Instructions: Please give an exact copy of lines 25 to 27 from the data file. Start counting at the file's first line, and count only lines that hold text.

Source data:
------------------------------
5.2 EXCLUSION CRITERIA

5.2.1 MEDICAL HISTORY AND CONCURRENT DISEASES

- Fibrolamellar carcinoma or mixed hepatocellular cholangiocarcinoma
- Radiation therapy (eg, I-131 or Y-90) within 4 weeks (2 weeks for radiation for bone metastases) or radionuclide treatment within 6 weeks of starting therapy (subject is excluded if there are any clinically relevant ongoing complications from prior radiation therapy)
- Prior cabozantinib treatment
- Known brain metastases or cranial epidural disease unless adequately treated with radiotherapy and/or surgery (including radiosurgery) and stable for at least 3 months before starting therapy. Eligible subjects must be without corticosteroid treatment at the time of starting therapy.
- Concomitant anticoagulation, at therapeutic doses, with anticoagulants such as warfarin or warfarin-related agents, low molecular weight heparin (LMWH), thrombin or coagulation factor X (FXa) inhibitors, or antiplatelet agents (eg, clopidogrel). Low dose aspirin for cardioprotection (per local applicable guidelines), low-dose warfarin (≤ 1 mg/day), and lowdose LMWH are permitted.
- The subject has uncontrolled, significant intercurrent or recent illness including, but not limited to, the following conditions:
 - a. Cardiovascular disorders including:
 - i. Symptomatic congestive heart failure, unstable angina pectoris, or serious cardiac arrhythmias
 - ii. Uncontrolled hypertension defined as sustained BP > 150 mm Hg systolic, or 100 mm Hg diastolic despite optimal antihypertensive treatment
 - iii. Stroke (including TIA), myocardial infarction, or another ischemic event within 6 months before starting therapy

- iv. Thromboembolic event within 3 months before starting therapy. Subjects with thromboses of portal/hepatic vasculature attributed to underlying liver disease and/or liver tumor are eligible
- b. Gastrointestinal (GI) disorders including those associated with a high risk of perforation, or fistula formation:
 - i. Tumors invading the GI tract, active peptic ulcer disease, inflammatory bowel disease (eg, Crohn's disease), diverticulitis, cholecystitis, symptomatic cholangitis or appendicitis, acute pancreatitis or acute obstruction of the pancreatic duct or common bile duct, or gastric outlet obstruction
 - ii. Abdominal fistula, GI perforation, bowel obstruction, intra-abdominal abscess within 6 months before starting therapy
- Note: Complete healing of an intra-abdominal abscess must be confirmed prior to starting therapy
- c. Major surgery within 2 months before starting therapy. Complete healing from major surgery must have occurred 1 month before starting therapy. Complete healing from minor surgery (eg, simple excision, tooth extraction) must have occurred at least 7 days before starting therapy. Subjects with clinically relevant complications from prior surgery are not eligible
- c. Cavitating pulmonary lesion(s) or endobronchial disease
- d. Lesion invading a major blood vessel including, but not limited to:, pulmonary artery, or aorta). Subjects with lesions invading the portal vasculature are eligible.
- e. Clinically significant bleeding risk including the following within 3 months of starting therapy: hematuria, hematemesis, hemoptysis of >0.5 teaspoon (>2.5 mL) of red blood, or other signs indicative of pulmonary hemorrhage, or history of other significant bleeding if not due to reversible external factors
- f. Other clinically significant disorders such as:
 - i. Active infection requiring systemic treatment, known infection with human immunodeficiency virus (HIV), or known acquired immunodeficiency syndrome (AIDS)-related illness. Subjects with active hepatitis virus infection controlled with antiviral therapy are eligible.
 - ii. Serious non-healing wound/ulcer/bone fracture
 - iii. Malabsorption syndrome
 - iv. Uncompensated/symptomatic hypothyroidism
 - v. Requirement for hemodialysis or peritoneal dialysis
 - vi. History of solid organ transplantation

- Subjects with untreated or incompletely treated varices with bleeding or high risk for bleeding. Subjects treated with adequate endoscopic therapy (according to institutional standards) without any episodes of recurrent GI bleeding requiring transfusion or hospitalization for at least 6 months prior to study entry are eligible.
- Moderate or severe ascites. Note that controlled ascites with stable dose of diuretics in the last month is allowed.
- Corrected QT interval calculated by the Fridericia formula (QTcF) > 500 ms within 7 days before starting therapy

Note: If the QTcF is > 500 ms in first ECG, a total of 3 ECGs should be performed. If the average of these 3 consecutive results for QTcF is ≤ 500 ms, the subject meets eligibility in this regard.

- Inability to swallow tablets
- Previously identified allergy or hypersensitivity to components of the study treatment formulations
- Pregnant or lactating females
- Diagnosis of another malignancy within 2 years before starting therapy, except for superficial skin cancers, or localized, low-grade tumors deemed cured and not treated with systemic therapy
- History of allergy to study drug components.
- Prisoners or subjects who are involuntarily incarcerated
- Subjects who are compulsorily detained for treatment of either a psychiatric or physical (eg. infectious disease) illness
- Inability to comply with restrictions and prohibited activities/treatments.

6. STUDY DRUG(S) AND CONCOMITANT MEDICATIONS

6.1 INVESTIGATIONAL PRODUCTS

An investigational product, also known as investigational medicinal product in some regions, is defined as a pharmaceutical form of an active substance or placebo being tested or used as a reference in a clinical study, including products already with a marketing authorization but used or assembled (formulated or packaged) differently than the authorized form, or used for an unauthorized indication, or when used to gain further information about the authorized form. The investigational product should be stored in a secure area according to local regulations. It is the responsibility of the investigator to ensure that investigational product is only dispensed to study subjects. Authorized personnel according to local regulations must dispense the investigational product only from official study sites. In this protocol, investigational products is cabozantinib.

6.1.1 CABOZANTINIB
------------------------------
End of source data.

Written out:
 - iii. Malabsorption syndrome
 - iv. Uncompensated/symptomatic hypothyroidism
 - v. Requirement for hemodialysis or peritoneal dialysis